Motherhood is is both enormous and tiny. It is made up of emotions so unwieldy that I can’t put them into words, and of moments so small I would miss them if I blinked (and I’ve surely missed millions). Sometimes the feelings are so giant I feel swollen with them, taut, tight, very much like I was in the last trimester of pregnancy. Sometimes the minutiae is so small that it seems impossible to hang any meaning onto it, and every time I am surprised when somehow, the hook actually holds.
For me, motherhood is more than one facet of the human experience.
It is the prism through which all of life is seen.
In my struggle to make sense of the moments of emotion so overwhelming I feel as though I’m jumping off a tall pier into the ocean, or ducking through the heavy downpour of a waterfall, I turn to the page. I read the words of others and I write and write and write, circling the same topics, over and over again. I cannot fit my arms around the enormity of it, no matter how I try. And as soon as I think I have, it expands, changes shape. Motherhood is a balloon expanding all the time and floating upward; I watch it above me, face tipped up, standing in the shadow it casts.
For the tiny, the minute, I don’t have to look any further than right here. The moments flutter like magnolia petals around my feet, stunning, short-lived, and quickly turning to brown mush. When I write about them I’m trying to memorialize them in their pink beauty, their spring perfume wafting off of them in waves. Motherhood is running into Michaels in a suit on the way to a meeting to grab a gingerbread house kit so that your daughter can make it that afternoon. It is sleeping on the top bunk on robot sheets because the resident of the bottom bunk was having a bad dream. It is muting your conference call to advise on a homework question about fractions. It is rushing home from visiting your mother in the hospital to have your daughter confront you about not spending enough time with her. It is losing track of time while writing your son a birthday letter and then hurrying to a meeting with red eyes and the sheepish look of someone who’s clearly been crying. It is missing your children with a visceral ache while they are at school and then, within five minutes of their reentry to the house, snapping at them to “keep it down!” with a surge of aggravation.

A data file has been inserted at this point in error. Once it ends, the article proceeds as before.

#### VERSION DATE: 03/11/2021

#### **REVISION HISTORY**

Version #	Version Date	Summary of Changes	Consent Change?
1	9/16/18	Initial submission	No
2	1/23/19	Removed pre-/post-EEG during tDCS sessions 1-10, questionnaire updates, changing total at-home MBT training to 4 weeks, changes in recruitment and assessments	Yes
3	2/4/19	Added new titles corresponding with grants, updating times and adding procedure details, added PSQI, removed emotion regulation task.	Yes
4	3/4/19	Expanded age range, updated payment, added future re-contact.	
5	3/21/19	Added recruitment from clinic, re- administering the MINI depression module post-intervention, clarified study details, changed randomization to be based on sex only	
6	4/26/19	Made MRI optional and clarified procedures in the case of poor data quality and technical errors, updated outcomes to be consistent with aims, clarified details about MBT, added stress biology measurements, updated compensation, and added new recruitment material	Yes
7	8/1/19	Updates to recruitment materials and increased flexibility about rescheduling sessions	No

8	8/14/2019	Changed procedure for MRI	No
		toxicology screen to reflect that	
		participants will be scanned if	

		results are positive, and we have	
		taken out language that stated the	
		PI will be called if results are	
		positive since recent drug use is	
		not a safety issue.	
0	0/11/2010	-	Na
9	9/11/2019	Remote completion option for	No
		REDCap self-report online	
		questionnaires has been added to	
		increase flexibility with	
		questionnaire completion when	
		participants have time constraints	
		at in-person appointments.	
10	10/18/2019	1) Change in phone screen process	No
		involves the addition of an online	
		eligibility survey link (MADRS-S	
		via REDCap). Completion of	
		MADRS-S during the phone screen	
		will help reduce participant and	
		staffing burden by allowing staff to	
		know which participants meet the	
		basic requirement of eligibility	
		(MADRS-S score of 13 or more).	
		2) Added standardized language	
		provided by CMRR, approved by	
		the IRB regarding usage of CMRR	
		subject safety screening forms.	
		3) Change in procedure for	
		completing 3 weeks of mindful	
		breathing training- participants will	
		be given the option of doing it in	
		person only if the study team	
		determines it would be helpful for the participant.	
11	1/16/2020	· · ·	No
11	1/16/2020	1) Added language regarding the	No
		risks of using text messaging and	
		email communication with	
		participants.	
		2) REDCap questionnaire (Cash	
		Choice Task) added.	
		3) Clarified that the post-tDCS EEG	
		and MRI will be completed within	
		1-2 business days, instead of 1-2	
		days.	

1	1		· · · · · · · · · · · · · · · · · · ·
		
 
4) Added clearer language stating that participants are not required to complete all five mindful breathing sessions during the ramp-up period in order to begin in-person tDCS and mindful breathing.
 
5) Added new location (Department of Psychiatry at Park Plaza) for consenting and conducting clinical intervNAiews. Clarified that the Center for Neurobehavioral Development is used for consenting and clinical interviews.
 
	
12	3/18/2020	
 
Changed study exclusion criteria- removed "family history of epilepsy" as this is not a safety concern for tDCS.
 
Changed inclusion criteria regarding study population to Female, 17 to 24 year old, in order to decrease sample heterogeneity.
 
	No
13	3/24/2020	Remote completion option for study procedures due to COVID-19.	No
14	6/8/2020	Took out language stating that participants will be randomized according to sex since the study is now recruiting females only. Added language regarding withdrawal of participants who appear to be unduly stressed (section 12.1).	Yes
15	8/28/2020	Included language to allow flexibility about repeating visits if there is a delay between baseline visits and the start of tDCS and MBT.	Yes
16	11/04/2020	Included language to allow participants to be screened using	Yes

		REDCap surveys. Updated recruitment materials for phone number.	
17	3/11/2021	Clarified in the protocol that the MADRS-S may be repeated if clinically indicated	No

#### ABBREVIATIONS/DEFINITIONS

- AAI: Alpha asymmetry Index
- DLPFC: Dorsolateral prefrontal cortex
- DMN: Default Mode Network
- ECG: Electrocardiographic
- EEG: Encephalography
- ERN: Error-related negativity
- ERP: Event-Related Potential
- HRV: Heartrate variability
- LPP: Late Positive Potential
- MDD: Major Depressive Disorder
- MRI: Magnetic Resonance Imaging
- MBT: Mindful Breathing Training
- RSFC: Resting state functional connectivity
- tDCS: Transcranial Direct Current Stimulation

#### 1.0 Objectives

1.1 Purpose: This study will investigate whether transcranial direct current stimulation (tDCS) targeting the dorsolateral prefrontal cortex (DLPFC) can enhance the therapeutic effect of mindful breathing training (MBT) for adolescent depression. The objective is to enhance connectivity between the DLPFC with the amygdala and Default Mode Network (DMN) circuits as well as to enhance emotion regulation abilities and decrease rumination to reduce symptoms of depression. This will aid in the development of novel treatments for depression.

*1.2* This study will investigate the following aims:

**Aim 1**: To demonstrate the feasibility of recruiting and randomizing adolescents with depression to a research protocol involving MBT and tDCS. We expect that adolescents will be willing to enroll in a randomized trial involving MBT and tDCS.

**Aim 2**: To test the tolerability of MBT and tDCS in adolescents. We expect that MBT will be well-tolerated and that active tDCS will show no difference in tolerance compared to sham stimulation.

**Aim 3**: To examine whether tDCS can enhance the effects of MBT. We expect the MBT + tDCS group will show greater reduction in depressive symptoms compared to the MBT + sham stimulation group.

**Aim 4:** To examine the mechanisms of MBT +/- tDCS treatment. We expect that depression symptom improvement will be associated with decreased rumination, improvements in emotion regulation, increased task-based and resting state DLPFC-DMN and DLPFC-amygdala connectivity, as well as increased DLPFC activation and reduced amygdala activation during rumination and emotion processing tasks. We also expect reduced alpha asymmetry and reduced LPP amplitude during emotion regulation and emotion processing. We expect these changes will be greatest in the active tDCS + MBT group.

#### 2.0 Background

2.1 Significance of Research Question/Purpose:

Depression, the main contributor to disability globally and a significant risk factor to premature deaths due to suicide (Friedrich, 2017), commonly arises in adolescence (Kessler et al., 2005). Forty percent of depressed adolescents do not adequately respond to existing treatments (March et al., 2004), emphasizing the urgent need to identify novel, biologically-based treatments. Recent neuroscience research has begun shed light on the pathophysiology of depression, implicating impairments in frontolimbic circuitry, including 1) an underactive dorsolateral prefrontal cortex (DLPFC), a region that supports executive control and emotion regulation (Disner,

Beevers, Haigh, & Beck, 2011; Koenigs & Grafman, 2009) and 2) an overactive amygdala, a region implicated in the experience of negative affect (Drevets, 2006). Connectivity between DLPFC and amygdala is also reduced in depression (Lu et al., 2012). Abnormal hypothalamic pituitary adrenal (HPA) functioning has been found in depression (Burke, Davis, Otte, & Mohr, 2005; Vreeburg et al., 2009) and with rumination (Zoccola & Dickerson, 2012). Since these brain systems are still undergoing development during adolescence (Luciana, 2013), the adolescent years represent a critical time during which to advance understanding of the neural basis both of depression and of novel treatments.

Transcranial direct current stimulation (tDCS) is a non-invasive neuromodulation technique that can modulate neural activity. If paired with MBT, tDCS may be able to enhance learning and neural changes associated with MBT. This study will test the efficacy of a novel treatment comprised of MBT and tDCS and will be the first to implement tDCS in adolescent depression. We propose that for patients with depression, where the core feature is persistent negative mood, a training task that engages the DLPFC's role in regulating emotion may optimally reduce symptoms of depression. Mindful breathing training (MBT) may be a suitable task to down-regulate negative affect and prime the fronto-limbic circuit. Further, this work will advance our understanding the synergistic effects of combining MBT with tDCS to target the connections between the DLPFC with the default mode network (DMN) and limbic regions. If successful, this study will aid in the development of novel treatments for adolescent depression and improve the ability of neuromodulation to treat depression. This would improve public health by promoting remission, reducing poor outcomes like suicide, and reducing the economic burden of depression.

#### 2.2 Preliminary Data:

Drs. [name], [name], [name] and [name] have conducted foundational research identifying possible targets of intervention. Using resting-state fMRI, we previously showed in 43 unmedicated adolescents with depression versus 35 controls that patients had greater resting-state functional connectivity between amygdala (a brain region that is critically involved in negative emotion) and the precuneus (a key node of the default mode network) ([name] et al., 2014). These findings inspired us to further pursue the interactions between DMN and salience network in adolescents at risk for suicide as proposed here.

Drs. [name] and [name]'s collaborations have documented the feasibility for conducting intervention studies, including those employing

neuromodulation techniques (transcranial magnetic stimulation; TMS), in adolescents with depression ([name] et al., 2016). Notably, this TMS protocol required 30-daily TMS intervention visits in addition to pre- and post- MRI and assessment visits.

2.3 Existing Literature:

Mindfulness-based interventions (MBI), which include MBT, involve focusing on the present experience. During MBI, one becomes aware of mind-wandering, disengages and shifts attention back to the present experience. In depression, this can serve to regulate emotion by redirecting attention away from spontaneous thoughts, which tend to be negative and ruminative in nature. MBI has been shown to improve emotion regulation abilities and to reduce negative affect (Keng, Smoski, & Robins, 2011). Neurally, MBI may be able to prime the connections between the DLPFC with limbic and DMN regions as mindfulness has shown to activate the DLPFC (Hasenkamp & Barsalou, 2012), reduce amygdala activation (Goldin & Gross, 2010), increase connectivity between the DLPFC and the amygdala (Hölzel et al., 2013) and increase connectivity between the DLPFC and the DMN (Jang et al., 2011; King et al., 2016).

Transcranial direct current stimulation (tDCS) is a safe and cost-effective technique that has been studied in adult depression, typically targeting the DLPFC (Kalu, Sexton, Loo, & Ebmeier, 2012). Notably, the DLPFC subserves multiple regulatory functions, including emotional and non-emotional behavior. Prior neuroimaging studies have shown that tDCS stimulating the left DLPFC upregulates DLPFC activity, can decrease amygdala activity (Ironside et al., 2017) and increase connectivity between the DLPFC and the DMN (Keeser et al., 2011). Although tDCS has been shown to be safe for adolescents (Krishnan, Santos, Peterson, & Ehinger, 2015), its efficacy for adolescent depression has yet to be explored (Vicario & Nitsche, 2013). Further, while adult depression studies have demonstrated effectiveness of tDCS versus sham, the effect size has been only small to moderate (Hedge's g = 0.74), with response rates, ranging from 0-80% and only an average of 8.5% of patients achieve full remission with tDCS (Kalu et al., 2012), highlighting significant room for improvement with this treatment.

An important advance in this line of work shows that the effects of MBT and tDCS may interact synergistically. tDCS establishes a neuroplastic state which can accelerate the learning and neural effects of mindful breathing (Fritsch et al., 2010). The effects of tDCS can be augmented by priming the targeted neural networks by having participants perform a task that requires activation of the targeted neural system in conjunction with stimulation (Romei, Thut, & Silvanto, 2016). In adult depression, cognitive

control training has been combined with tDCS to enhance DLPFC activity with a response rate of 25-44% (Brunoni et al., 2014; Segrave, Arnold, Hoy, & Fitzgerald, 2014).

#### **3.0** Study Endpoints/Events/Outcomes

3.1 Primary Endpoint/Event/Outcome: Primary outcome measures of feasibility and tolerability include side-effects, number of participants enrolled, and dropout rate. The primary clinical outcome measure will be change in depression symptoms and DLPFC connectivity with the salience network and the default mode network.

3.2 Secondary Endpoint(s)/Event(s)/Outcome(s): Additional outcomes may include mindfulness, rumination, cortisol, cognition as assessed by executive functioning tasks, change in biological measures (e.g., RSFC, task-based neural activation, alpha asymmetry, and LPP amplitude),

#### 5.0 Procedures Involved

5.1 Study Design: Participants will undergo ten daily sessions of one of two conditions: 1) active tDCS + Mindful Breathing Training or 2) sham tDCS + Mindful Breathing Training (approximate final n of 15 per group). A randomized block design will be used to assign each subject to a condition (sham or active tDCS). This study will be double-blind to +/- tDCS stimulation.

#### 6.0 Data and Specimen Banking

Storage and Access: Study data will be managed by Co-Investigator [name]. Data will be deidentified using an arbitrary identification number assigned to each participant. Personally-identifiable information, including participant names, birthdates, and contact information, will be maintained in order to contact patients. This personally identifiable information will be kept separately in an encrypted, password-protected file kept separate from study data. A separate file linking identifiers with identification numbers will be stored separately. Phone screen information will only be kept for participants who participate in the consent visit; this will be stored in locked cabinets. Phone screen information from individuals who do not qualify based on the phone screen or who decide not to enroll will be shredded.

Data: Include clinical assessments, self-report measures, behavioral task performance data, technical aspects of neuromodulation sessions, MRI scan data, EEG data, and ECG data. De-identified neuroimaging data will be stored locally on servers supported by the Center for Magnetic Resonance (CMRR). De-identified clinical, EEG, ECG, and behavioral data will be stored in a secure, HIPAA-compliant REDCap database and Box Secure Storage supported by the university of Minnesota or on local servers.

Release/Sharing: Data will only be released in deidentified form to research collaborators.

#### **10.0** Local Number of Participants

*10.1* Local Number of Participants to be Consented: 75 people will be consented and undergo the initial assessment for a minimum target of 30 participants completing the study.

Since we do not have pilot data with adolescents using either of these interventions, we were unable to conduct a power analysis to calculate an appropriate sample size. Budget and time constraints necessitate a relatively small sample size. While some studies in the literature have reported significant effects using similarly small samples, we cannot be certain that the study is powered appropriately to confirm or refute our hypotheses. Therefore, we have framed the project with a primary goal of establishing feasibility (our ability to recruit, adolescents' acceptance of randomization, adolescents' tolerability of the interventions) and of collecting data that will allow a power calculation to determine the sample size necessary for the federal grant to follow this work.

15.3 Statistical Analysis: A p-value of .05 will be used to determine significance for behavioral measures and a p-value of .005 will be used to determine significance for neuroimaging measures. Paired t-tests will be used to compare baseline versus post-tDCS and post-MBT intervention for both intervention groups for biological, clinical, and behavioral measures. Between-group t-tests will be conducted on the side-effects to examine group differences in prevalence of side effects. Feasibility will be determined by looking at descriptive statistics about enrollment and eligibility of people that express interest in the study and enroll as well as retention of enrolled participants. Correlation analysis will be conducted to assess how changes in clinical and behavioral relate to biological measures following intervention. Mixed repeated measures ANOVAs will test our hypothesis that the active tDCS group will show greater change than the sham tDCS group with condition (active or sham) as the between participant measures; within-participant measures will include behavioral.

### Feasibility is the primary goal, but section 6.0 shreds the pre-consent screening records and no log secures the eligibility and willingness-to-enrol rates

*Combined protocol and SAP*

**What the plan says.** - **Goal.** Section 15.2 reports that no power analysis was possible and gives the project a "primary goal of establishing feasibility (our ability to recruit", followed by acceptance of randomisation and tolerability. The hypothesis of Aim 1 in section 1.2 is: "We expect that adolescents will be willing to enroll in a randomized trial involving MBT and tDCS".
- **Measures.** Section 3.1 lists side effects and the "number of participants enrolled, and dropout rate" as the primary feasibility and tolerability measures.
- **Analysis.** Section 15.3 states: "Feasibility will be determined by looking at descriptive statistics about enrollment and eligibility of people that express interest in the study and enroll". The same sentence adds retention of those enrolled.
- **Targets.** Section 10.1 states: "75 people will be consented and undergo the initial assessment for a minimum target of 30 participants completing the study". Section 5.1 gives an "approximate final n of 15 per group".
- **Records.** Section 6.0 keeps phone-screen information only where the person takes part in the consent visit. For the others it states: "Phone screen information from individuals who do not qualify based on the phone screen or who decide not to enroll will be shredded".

Big and small. Tiny and huge. Overwhelming and underwhelming. Tears and laughter. All of these tensions, some of them cliches, exist in every single day for me.
Some parts of this post were originally written four years ago.
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